Characterization of individual bat viromes reveals the co-infection, spillover and emergence risk of potential zoonotic viruses

Viral diversity and abundance in bats are incompletely understood. Here, analyzing individual bat viromes, the authors observe a high frequency of co-infection and spillover among the animals and identify viruses with the potential to infect humans or livestock.
Published in Microbiology
Characterization of individual bat viromes reveals the co-infection, spillover and emergence risk of potential zoonotic viruses

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Bats are natural hosts for many zoonotic viruses, including pathogens that have significant public health impacts, such as SARS coronaviruses, Ebola viruses, Nipah viruses, and others. Although extensive research has been conducted at the population or community level, greatly expanding our knowledge of the viral diversity carried by bats and identifying a range of novel viruses with potential to infect humans, there is still a lack of studies investigating bat virome at the individual scale. Consequently, our understanding of viral diversity within individual animals, their driving factors, patterns of virus co-infection, and the frequency of cross-species virus transmission remains limited.

In the present study, we collected rectum samples from 149 bats in Yunnan province, China, between 2015 and 2019 for meta-transcriptomic analysis (Fig. 1). Our results revealed a high level of viral diversity  within bat individuals. A total of 55 bat-associated virus species were identified, of which 42 virus species were likely to be novel viral species. We found a high frequency of virus co-infection (Fig. 2) and cross-species transmission (Fig. 3) among bat individuals. Such high frequency of co-infection and cross-species tranmission can potentially increases the opportunities for viral recombination and reassortment, and thereby enriching the genetic diversity of viruses circulating in populations of wild animals. We also observed that the transmission of viruses between bat individuals is strongly constrained by both host phylogenetic distance and spatial distance. In other words, the further the genetic relationship between hosts and the less overlap in their territories, the less likely viral transmission is to occur (Fig. 3).

Our results further revealed virus species that are potentially pathogenic to humans or livestock, including a novel recombinant strain of Sarbecovirus (a subgenus of the genus Betacoronavirus, Coronaviridae). We evaluated the potential human infectivity of these viruses based on phylogenetic relatedness to known pathogens, and performed in vitro and in silico receptor-binding assays especially for the novel Sarbecovirus.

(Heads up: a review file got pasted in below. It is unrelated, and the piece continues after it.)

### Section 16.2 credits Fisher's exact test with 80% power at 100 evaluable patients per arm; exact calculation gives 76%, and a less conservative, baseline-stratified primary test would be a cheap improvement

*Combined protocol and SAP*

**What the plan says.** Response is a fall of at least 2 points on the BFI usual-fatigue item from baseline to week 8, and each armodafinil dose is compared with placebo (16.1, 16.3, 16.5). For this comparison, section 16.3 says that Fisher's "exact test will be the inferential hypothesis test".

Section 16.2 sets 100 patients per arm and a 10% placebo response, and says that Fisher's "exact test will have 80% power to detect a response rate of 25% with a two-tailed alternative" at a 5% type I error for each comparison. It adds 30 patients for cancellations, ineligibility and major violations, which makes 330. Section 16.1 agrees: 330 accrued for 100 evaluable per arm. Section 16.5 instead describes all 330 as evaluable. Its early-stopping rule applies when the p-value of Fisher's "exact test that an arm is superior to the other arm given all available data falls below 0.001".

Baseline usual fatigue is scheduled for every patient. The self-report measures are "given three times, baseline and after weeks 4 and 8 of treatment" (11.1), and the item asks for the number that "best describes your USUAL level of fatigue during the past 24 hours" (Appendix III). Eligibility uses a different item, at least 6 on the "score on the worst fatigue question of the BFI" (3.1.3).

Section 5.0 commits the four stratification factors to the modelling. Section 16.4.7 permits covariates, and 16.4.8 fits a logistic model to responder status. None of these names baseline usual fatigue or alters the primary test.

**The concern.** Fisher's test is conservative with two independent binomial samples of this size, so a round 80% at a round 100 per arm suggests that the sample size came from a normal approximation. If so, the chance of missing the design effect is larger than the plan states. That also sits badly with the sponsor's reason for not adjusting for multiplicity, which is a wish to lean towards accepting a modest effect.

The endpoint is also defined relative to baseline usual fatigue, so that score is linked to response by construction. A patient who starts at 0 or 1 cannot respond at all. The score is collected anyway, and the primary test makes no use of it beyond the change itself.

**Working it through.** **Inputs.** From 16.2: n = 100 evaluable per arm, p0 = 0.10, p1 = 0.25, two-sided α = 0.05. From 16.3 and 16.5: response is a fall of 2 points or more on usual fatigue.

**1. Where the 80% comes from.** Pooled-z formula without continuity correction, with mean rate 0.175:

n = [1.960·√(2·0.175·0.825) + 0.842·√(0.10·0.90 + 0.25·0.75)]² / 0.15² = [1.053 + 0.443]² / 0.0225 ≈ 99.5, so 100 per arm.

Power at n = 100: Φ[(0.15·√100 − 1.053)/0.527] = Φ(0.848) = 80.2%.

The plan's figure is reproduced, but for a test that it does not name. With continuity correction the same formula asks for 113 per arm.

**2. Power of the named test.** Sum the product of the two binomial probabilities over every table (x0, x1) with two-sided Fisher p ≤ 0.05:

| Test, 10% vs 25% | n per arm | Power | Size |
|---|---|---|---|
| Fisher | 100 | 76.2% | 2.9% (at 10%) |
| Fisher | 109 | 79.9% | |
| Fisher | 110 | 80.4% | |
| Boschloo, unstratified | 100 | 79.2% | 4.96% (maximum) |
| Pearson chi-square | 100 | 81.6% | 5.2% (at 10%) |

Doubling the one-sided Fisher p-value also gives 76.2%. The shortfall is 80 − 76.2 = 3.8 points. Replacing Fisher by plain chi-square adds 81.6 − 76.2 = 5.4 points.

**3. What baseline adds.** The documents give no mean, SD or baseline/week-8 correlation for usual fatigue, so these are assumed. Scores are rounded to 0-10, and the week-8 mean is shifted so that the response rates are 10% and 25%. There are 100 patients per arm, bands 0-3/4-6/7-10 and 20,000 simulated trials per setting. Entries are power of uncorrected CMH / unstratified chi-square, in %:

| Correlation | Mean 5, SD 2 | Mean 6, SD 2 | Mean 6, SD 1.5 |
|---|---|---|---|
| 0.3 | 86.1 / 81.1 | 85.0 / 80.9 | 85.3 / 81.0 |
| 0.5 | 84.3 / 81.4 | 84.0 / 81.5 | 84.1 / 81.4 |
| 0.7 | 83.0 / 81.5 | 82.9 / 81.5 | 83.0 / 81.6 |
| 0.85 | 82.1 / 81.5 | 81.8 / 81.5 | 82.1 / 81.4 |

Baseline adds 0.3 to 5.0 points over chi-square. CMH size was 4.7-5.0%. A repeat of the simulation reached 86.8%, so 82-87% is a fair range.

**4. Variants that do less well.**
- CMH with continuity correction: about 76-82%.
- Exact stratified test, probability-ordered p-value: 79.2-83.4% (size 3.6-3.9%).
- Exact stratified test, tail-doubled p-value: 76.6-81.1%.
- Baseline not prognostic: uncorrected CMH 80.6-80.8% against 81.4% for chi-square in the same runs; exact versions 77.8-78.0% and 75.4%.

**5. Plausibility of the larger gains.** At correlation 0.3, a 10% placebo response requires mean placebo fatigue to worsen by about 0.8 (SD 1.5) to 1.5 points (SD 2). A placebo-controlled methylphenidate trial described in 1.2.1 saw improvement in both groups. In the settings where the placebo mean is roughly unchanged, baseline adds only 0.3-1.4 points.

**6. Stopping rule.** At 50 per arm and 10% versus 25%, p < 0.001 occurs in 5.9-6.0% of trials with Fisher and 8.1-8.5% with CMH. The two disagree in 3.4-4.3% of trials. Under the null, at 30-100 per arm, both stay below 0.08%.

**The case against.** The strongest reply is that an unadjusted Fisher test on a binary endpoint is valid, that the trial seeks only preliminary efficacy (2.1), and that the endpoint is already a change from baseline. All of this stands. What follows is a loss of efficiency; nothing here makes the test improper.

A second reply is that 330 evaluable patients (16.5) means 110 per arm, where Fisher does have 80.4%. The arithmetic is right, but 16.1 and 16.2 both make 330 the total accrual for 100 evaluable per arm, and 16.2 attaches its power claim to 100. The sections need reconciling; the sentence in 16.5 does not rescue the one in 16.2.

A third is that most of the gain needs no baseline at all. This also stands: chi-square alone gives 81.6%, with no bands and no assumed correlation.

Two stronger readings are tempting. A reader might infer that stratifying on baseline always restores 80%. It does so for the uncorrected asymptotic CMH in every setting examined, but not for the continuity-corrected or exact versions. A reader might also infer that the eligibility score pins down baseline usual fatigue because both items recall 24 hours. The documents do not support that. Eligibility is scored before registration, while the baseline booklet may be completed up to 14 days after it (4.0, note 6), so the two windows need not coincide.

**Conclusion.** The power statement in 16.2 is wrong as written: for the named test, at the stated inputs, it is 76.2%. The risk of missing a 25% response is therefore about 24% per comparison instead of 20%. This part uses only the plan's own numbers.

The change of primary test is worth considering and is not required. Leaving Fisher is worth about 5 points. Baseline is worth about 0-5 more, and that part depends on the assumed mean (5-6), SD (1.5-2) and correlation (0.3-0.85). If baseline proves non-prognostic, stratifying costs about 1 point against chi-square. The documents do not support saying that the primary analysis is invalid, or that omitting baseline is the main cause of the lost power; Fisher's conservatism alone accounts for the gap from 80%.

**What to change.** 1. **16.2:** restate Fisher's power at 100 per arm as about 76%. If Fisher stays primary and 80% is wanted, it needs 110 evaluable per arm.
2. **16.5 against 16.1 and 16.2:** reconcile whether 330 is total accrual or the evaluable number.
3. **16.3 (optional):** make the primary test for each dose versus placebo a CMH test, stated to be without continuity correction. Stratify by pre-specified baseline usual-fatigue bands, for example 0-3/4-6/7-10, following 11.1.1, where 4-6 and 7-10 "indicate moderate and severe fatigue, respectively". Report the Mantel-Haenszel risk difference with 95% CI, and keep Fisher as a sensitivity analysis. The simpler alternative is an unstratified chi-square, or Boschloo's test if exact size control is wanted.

In conclusion, using an individual virome approach we revealed a high frequency of virus co-infection and inter-species transmission among bats. The discovery of a diverse array of bat-associated viruses, including those potentially pathogenic to humans and livestock, emphasizes the need for continued vigilance in monitoring bat populations as potential sources of emerging infectious diseases. The identification of a novel recombinant Sarbecovirus that can utilize the human ACE2 receptor raises concerns about the potential for future zoonotic spillover events. Further research into the diversity and abundance of viruses within bats is necessary to better understand the risks associated with zoonotic transmission and to inform the development of strategies for disease prevention and control.

Fig.1 | Overview of the samples analyzed in this study. a Locations in Yunnan province China where bat samples were taken.  b Phylogeny of bats, including those sampled as part of this study.
Fig. 2 | Comparison of mammal-associated virus diversity among different bat taxa. a Virus abundance and the number of virus species in individual bats. b Comparison of the number of viruses per individual host among six bat genera. c Comparison of the prevalence of 11 viral families among different host genera and species.
Fig. 3 | The virus-sharing network of bats. a The virus-sharing network reveals connectivity among viromes of different bat taxa.  The relationship between the number of shared viruses with phylogenetic (b) or geographic distance (c) between pairs of host individuals.

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